Native American languages
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Tygh Valley Tribe
The Tygh Valley Indians were a small Sahaptian tribe of Oregon, relatives of the
Few records remain of their language, but it was apparently a Columbia River Sahaptin
language closely related to Tenino (probably a dialect of the same language.)
The Tygh Indians no longer exist as a distinct tribe. After colonization they were decimated by
diseases and warfare, and most of the survivors merged together with other Oregon
tribes onto the
Warm Springs Reservation, where
their descendants still live today.
Thanks for your interest in Native American languages!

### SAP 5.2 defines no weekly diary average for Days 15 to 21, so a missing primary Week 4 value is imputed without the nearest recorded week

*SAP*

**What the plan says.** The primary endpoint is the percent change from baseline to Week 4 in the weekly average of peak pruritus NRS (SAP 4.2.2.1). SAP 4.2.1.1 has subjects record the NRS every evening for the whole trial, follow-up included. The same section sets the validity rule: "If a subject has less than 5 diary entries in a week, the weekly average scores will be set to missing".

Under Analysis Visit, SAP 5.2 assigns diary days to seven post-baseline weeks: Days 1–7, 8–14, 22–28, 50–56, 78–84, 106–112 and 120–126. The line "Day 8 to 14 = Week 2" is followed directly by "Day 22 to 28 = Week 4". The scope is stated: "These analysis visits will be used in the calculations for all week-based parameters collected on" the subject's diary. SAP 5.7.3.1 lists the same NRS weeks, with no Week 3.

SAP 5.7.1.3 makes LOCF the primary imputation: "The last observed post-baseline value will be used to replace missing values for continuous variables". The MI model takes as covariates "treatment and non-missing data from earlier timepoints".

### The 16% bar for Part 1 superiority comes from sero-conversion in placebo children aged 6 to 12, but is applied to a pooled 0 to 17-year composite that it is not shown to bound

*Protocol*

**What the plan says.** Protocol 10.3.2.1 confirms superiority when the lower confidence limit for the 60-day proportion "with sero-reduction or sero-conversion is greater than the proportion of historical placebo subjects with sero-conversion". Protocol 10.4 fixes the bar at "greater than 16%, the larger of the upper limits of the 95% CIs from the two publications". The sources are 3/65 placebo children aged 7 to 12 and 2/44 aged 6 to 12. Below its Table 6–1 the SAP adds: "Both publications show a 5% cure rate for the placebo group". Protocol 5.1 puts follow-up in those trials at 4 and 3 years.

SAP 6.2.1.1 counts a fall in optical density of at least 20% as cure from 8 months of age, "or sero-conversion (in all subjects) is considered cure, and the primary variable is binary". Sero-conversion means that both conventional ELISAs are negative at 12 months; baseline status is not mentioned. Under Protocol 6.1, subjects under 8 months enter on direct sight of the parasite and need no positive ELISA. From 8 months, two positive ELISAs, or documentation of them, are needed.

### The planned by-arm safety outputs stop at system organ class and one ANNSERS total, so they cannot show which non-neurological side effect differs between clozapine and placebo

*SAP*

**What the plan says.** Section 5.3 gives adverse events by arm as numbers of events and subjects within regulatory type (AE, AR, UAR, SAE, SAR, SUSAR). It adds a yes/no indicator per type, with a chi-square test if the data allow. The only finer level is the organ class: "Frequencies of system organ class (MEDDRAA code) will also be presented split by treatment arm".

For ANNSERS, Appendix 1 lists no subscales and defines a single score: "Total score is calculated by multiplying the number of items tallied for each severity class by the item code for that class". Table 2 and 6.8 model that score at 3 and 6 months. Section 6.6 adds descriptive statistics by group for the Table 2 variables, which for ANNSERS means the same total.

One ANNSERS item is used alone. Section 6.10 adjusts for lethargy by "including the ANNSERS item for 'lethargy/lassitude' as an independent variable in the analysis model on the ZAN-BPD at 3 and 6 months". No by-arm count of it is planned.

Tygh Valley Language Tree:
Theories about Tygh language relationships compiled by Linguist List.
Our online resources for the Columbia River Sahaptin language, including Tygh.
Confederated Tribes of Warm Springs:
Homepage of the Oregon reservation where most Tygh people live today.
Wikipedia article on the Tygh Indians.
Four Directions: Tygh:
Timeline and links about Tygh history.
Links, References, and Additional Information
Tygh links page.
Native Languages of the Americas website © 1998-2015 Contacts and FAQ page
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